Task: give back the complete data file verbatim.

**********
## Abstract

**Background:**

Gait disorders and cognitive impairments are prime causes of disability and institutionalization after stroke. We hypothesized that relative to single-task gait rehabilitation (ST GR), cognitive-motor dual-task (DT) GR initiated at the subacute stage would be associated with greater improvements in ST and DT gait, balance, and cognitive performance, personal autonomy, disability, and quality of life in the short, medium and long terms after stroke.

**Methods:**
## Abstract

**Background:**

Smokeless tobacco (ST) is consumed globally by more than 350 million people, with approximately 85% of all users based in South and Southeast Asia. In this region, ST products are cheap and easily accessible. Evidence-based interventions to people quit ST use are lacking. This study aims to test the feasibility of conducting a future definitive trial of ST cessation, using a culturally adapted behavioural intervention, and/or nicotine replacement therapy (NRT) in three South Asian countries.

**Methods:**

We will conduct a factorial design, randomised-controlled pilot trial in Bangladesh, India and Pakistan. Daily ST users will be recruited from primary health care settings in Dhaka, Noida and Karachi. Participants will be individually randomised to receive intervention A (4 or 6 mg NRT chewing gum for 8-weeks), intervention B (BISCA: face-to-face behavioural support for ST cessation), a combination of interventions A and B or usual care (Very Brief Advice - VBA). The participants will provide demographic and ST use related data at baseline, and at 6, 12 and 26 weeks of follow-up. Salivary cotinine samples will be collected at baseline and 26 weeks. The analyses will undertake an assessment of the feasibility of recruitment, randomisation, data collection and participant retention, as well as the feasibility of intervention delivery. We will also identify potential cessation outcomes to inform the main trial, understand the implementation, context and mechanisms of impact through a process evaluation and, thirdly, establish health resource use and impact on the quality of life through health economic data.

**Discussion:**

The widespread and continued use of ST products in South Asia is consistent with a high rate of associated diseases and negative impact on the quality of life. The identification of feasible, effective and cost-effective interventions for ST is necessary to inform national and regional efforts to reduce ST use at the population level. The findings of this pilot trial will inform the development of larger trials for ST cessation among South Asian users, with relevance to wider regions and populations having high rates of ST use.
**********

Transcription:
## Abstract

**Background:**

Gait disorders and cognitive impairments are prime causes of disability and institutionalization after stroke. We hypothesized that relative to single-task gait rehabilitation (ST GR), cognitive-motor dual-task (DT) GR initiated at the subacute stage would be associated with greater improvements in ST and DT gait, balance, and cognitive performance, personal autonomy, disability, and quality of life in the short, medium and long terms after stroke.

**Methods:**
## Abstract

**Background:**

Smokeless tobacco (ST) is consumed globally by more than 350 million people, with approximately 85% of all users based in South and Southeast Asia. In this region, ST products are cheap and easily accessible. Evidence-based interventions to people quit ST use are lacking. This study aims to test the feasibility of conducting a future definitive trial of ST cessation, using a culturally adapted behavioural intervention, and/or nicotine replacement therapy (NRT) in three South Asian countries.

**Methods:**

We will conduct a factorial design, randomised-controlled pilot trial in Bangladesh, India and Pakistan. Daily ST users will be recruited from primary health care settings in Dhaka, Noida and Karachi. Participants will be individually randomised to receive intervention A (4 or 6 mg NRT chewing gum for 8-weeks), intervention B (BISCA: face-to-face behavioural support for ST cessation), a combination of interventions A and B or usual care (Very Brief Advice - VBA). The participants will provide demographic and ST use related data at baseline, and at 6, 12 and 26 weeks of follow-up. Salivary cotinine samples will be collected at baseline and 26 weeks. The analyses will undertake an assessment of the feasibility of recruitment, randomisation, data collection and participant retention, as well as the feasibility of intervention delivery. We will also identify potential cessation outcomes to inform the main trial, understand the implementation, context and mechanisms of impact through a process evaluation and, thirdly, establish health resource use and impact on the quality of life through health economic data.

**Discussion:**

The widespread and continued use of ST products in South Asia is consistent with a high rate of associated diseases and negative impact on the quality of life. The identification of feasible, effective and cost-effective interventions for ST is necessary to inform national and regional efforts to reduce ST use at the population level. The findings of this pilot trial will inform the development of larger trials for ST cessation among South Asian users, with relevance to wider regions and populations having high rates of ST use.